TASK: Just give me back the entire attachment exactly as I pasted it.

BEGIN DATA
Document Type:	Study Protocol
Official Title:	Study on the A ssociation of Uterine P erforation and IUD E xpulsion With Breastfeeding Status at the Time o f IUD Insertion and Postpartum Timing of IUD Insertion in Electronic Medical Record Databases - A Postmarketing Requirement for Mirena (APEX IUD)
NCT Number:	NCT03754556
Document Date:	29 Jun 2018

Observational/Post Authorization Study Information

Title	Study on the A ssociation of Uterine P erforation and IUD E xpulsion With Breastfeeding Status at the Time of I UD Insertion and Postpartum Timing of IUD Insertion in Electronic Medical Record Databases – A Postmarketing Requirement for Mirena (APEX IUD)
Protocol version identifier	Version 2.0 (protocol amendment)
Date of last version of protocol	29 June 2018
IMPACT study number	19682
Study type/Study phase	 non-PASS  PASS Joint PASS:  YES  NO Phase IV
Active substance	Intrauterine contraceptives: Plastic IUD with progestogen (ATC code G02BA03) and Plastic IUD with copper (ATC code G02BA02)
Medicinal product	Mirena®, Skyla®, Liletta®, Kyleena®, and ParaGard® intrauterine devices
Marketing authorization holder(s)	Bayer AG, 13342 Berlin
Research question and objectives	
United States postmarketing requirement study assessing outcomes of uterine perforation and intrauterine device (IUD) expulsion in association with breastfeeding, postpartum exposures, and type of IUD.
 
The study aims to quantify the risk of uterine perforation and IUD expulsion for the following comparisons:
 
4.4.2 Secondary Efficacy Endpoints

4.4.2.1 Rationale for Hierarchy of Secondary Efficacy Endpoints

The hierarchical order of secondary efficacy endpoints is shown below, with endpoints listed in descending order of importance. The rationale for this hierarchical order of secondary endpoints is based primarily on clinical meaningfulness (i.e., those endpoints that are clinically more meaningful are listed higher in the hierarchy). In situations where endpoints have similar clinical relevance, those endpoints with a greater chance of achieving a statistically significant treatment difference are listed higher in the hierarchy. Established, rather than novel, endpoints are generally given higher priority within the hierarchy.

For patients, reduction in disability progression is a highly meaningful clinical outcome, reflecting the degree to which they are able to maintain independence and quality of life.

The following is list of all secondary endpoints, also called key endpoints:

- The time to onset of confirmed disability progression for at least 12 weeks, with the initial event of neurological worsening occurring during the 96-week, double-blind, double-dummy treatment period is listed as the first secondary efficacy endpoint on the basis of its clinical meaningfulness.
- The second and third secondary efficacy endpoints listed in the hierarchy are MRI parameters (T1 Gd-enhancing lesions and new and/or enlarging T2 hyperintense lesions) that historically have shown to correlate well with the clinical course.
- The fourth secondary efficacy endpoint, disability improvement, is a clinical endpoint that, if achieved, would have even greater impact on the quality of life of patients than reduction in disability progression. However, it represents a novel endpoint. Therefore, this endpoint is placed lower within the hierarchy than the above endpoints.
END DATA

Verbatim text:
Document Type:	Study Protocol
Official Title:	Study on the A ssociation of Uterine P erforation and IUD E xpulsion With Breastfeeding Status at the Time o f IUD Insertion and Postpartum Timing of IUD Insertion in Electronic Medical Record Databases - A Postmarketing Requirement for Mirena (APEX IUD)
NCT Number:	NCT03754556
Document Date:	29 Jun 2018

Observational/Post Authorization Study Information

Title	Study on the A ssociation of Uterine P erforation and IUD E xpulsion With Breastfeeding Status at the Time of I UD Insertion and Postpartum Timing of IUD Insertion in Electronic Medical Record Databases – A Postmarketing Requirement for Mirena (APEX IUD)
Protocol version identifier	Version 2.0 (protocol amendment)
Date of last version of protocol	29 June 2018
IMPACT study number	19682
Study type/Study phase	 non-PASS  PASS Joint PASS:  YES  NO Phase IV
Active substance	Intrauterine contraceptives: Plastic IUD with progestogen (ATC code G02BA03) and Plastic IUD with copper (ATC code G02BA02)
Medicinal product	Mirena®, Skyla®, Liletta®, Kyleena®, and ParaGard® intrauterine devices
Marketing authorization holder(s)	Bayer AG, 13342 Berlin
Research question and objectives	
United States postmarketing requirement study assessing outcomes of uterine perforation and intrauterine device (IUD) expulsion in association with breastfeeding, postpartum exposures, and type of IUD.
 
The study aims to quantify the risk of uterine perforation and IUD expulsion for the following comparisons:
 
4.4.2 Secondary Efficacy Endpoints

4.4.2.1 Rationale for Hierarchy of Secondary Efficacy Endpoints

The hierarchical order of secondary efficacy endpoints is shown below, with endpoints listed in descending order of importance. The rationale for this hierarchical order of secondary endpoints is based primarily on clinical meaningfulness (i.e., those endpoints that are clinically more meaningful are listed higher in the hierarchy). In situations where endpoints have similar clinical relevance, those endpoints with a greater chance of achieving a statistically significant treatment difference are listed higher in the hierarchy. Established, rather than novel, endpoints are generally given higher priority within the hierarchy.

For patients, reduction in disability progression is a highly meaningful clinical outcome, reflecting the degree to which they are able to maintain independence and quality of life.

The following is list of all secondary endpoints, also called key endpoints:

- The time to onset of confirmed disability progression for at least 12 weeks, with the initial event of neurological worsening occurring during the 96-week, double-blind, double-dummy treatment period is listed as the first secondary efficacy endpoint on the basis of its clinical meaningfulness.
- The second and third secondary efficacy endpoints listed in the hierarchy are MRI parameters (T1 Gd-enhancing lesions and new and/or enlarging T2 hyperintense lesions) that historically have shown to correlate well with the clinical course.
- The fourth secondary efficacy endpoint, disability improvement, is a clinical endpoint that, if achieved, would have even greater impact on the quality of life of patients than reduction in disability progression. However, it represents a novel endpoint. Therefore, this endpoint is placed lower within the hierarchy than the above endpoints.